Within Italy, there are no restrictions on travel and movement between regions under current rules set by the national government, though local authorities can impose their own measures at any time.

Note that local authorities and individual businesses in Italy can still set different rules than those at the national level, meaning certain rules may continue to vary from one place to another.

Italy’s health authorities continue to recommend precautions including social distancing and frequent hand-washing.

For more information about how the rules may apply to you, see the Italian health ministry’s website or consult the Italian embassy in your country.

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COVID-19 RULES

Will Italy drop its Covid isolation rule as the infection rate falls?

The health ministry is reviewing its quarantine requirements as the country's Covid-19 health situation improved again this week, according to Italian media reports.

Will Italy drop its Covid isolation rule as the infection rate falls?

Italy has taken a more cautious approach to Covid in recent months than many of its European neighbours, keeping strict isolation rules in place for anyone who tests positive for the virus.

But this could be set to change in the coming days, according to media reports, as one of Italy’s deputy health ministers said the government is about to cut the isolation period for asymptomatic cases.

“Certainly in the next few days there will be a reduction in isolation for those who are positive but have no symptoms,” Deputy Health Minister Andrea Costa said in a TV interview on the political talk show Agorà on Tuesday.

“We have to manage to live with the virus,” he said.

Italy’s La Stampa newspaper reported that the compulsory isolation period could be reduced to 48 hours for those who test positive but remain asymptomatic – provided they subsequently test negative after the day two mark.

Under Italy’s current rules, vaccinated people who test positive must stay in isolation for at least seven days, and unvaccinated people for ten days – regardless of whether or not they have any symptoms.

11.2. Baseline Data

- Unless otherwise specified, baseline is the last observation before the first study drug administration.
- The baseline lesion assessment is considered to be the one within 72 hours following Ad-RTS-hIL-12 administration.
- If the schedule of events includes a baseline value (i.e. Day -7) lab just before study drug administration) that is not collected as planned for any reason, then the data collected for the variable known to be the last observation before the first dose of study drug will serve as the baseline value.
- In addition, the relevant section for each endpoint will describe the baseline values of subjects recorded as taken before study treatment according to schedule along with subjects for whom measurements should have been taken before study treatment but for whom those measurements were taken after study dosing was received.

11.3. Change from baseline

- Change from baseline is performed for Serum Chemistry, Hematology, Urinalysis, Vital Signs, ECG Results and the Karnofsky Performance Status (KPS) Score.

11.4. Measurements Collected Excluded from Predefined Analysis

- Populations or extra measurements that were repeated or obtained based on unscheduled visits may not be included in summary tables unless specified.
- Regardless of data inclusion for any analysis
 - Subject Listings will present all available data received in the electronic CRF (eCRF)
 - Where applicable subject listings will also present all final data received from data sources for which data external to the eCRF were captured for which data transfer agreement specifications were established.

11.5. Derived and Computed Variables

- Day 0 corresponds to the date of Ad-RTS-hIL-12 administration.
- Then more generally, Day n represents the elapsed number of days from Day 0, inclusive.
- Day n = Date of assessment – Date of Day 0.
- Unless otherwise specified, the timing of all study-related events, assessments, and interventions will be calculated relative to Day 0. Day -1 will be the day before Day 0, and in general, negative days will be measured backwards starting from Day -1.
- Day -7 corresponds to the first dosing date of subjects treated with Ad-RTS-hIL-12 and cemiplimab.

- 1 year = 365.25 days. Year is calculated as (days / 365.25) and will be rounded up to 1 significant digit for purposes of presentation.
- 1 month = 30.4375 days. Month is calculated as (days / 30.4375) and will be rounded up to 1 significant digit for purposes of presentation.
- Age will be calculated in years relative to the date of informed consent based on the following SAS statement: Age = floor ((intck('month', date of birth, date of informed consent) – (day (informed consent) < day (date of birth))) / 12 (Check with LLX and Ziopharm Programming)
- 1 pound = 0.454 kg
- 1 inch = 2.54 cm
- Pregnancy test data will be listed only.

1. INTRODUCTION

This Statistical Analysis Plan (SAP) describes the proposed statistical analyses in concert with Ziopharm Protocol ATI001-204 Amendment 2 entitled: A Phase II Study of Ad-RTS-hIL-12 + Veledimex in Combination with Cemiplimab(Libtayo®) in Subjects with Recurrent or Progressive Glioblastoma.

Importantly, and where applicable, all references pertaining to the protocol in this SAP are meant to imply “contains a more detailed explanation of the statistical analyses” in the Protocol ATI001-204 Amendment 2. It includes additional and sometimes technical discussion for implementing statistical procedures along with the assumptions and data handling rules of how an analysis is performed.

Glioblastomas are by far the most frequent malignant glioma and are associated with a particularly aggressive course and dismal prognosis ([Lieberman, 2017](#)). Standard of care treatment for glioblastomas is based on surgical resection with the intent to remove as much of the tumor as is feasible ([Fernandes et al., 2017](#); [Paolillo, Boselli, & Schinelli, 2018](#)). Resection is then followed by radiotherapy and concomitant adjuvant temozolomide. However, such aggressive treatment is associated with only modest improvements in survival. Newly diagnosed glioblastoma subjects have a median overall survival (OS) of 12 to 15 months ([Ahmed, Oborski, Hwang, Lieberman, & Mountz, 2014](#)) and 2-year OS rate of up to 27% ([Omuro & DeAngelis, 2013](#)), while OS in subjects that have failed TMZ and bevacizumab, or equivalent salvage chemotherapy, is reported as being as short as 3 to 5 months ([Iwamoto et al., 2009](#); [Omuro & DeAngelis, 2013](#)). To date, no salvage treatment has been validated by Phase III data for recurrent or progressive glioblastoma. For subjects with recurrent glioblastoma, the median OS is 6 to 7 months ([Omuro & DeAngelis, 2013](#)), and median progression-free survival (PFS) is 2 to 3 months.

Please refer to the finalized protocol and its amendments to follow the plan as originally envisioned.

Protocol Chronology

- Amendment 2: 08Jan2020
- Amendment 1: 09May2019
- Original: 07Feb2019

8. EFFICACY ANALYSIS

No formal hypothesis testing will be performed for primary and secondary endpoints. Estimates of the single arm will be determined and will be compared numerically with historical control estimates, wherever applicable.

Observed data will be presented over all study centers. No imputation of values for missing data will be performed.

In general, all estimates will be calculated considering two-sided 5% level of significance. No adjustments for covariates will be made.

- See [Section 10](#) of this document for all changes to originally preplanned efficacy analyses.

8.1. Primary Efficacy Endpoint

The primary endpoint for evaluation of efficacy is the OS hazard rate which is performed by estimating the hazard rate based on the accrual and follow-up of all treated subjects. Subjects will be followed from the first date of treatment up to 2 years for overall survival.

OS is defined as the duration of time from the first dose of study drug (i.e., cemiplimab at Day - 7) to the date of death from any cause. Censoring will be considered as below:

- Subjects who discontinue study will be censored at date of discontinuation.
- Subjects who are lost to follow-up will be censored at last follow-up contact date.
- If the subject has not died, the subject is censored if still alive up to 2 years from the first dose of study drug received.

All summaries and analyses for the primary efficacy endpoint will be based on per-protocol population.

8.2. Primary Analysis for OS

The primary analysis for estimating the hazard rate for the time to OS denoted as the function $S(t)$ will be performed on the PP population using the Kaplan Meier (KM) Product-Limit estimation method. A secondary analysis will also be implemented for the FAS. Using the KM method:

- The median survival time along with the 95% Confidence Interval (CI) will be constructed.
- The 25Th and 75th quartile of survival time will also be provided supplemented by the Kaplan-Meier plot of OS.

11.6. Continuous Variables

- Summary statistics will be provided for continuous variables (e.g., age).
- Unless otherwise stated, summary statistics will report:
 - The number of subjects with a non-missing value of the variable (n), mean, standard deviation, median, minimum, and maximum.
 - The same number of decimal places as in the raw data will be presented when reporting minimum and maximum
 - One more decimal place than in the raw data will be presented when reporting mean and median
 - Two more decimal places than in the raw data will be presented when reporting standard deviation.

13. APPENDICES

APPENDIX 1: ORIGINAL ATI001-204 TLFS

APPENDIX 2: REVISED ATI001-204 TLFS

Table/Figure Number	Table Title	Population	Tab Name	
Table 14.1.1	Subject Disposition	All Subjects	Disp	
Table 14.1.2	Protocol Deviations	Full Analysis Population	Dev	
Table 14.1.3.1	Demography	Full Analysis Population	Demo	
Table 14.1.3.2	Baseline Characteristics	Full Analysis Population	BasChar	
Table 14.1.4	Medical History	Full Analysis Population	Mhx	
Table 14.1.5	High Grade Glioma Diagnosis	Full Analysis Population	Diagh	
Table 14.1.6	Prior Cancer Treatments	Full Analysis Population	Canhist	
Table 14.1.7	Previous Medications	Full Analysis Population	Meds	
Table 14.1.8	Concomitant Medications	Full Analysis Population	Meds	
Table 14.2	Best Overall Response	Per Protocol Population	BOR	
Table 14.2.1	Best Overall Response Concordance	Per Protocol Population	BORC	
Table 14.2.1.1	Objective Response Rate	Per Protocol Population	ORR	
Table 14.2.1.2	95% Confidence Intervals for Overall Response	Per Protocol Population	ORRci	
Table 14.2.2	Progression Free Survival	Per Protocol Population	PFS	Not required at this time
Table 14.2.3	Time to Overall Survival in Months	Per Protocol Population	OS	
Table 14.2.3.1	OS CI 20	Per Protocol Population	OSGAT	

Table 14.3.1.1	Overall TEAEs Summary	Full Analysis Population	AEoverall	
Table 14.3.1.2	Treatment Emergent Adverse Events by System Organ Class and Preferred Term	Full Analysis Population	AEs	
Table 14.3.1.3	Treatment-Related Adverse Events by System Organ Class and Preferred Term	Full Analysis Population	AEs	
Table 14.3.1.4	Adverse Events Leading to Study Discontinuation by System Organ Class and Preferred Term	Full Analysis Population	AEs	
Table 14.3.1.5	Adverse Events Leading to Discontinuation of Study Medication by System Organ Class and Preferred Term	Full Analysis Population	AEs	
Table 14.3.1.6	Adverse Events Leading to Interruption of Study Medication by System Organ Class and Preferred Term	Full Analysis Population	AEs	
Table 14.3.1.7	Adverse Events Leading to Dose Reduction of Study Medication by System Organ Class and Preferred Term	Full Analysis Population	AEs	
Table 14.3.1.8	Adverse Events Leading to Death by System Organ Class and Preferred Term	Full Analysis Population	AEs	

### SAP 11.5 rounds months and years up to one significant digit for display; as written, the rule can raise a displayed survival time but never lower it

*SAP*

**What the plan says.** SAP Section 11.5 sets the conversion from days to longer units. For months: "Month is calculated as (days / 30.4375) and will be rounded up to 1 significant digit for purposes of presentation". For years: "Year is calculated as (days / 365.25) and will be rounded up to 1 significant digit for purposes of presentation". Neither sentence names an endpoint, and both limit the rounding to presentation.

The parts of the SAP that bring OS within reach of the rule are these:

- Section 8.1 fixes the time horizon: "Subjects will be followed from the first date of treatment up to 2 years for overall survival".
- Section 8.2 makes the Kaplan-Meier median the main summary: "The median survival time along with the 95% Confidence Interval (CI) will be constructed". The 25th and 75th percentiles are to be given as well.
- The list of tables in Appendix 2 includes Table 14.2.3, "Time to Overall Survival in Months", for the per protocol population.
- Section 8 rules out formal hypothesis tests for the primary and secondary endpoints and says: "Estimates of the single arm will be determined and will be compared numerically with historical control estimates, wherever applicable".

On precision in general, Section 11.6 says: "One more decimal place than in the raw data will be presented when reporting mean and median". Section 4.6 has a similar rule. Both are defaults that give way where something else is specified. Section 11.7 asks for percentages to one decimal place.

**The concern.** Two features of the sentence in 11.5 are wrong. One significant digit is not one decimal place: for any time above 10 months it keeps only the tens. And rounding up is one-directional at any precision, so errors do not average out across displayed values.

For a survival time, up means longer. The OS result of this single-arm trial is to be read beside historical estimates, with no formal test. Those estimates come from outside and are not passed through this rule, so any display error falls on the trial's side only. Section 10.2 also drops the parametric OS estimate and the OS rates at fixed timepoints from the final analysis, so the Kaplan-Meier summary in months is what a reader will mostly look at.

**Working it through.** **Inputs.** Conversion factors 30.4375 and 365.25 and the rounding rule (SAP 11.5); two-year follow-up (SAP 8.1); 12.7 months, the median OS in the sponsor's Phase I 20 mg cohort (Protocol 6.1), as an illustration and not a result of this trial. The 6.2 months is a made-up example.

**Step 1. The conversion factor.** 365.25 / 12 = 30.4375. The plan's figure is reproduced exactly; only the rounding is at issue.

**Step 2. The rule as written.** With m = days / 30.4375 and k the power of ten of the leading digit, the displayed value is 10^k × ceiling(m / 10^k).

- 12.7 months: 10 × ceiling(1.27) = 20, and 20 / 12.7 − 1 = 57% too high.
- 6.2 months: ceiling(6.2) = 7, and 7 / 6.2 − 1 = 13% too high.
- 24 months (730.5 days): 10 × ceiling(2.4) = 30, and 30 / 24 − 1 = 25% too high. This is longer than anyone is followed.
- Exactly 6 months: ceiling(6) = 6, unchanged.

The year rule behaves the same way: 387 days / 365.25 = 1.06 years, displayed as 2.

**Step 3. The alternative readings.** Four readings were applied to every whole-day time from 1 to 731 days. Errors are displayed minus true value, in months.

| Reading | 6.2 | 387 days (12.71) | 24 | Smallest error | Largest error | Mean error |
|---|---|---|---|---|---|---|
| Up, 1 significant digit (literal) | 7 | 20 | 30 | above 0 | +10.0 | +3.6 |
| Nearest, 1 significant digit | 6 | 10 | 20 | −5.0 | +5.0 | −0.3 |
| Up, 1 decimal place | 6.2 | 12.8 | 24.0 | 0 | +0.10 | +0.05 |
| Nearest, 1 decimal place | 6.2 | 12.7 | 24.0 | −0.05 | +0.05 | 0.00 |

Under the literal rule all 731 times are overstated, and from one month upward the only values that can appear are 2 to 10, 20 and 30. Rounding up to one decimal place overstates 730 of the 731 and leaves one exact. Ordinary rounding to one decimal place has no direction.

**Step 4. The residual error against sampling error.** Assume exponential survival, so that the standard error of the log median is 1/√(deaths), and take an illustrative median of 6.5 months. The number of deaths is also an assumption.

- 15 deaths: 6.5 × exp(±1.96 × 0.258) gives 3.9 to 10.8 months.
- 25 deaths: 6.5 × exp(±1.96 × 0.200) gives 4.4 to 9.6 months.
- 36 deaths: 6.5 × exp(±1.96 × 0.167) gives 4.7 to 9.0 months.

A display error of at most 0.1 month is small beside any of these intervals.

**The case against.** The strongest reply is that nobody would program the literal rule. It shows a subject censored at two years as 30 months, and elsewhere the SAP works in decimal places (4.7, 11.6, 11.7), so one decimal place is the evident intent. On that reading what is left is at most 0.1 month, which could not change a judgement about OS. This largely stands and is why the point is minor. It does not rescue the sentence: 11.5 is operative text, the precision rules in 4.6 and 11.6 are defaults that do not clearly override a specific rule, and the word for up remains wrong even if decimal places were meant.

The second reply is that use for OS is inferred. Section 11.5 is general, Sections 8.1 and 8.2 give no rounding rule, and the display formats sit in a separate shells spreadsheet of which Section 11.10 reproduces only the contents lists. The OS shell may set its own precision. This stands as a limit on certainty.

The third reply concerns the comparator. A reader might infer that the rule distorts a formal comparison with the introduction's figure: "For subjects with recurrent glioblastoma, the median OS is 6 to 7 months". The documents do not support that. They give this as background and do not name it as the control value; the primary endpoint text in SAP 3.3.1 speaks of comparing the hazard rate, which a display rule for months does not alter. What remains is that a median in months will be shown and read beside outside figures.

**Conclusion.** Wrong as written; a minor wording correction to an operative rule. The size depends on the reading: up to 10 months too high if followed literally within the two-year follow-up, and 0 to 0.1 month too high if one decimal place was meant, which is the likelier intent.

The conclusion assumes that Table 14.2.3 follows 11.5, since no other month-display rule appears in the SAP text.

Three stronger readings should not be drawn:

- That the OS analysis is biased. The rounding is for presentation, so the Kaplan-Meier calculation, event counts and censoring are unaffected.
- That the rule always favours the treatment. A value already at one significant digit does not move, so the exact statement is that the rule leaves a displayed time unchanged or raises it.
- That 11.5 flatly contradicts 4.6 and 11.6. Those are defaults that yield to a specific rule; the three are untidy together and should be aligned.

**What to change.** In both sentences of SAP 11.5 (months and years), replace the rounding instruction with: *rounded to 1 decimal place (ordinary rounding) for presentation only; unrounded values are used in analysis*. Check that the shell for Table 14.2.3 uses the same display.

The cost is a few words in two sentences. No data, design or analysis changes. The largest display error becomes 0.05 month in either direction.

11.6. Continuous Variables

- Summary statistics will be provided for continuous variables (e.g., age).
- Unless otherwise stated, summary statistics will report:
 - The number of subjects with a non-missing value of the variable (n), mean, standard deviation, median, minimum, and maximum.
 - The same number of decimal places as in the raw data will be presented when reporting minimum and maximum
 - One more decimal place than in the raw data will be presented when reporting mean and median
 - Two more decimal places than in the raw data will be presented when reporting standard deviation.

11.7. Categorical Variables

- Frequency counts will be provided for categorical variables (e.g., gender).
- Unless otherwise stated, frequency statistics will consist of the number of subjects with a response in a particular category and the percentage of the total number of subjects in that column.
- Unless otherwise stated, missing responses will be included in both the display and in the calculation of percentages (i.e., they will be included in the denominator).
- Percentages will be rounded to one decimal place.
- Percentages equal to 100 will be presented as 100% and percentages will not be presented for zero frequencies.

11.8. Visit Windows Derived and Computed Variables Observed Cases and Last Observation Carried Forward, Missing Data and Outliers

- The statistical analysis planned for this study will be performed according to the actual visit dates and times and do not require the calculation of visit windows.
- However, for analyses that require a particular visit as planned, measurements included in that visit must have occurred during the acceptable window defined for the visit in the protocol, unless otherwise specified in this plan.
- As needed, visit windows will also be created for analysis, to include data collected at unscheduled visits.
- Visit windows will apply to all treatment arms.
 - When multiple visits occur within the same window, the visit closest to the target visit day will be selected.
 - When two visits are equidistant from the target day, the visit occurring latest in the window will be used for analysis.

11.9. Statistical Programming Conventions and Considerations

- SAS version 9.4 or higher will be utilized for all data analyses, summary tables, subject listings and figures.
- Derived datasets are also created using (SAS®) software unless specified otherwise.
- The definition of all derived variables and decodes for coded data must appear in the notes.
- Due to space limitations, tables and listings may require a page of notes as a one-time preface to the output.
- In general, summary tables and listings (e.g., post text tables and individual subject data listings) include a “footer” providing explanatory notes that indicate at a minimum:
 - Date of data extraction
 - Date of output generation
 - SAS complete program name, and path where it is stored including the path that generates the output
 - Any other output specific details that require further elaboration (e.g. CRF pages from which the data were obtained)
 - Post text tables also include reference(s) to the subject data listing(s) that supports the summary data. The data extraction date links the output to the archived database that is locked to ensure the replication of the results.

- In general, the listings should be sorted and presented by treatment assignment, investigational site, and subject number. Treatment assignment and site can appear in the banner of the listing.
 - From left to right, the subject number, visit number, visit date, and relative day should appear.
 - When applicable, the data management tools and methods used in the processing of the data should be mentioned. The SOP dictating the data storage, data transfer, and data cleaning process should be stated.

READ ALSO: How tourists and visitors can get a coronavirus test in Italy

At the end of the isolation period, the patient has to take another test to exit quarantine. Those who test negative are free to leave; those who remain positive must stay in isolation until they get a negative test result, up to a maximum of 21 days in total (at which point it doesn’t matter what the test result says).

Health ministry sources indicated the new rules would cut the maximum quarantine period to 15 or even 10 days for people who continue to test positive after the initial isolation period is up, La Stampa said.

The government is believed to be reviewing the rules as the latest official data showed Covid infection and hospitalisation rates were slowing again this week, as the current wave of contagions appeared to have peaked in mid-July.

However, the national Rt number (which shows the rate of transmission) remained above the epidemic threshold, and the number of fatalities continued to rise.

The proposed changes still aren’t lenient enough for some parties. Regional authorities have been pushing for an end to quarantine altogether, even for people who are actively positive – an idea Costa appears sympathetic to.

“The next step I think is to consider the idea of even eliminating the quarantine, perhaps by wearing a mask and therefore being able to go to work,” he told reporters.

“We must review the criteria for isolation, to avoid blocking the country again”.

At least one health expert, however, was unenthusiastic about the proposal.

Dr Nino Cartabellotta, head of Italy’s evidence-based medicine group Gimbe, tweeted on Tuesday: “There are currently no epidemiological or public health reasons to abolish the isolation of Covid-19 positives”

Massimo Andreoni, professor of Infectious Diseases at the Faculty of Medicine and Surgery of the Tor Vergata University of Rome, was more ambivalent about the prospect.

The isolation requirement for asymptomatic cases should be “revised somewhat in the light of the epidemiological data”, he told reporters, but urged “a minimum of precaution, because the less the virus circulates and the fewer severe cases there are, the fewer new variants arise”.

When the question was last raised at the end of June, Health Minister Roberto Speranza was firmly against the idea of lifting quarantine requirements for people who were Covid positive.

“At the moment such a thing is not in question,” he told newspaper La Repubblica at the time. “Anyone who is infected must stay at home.”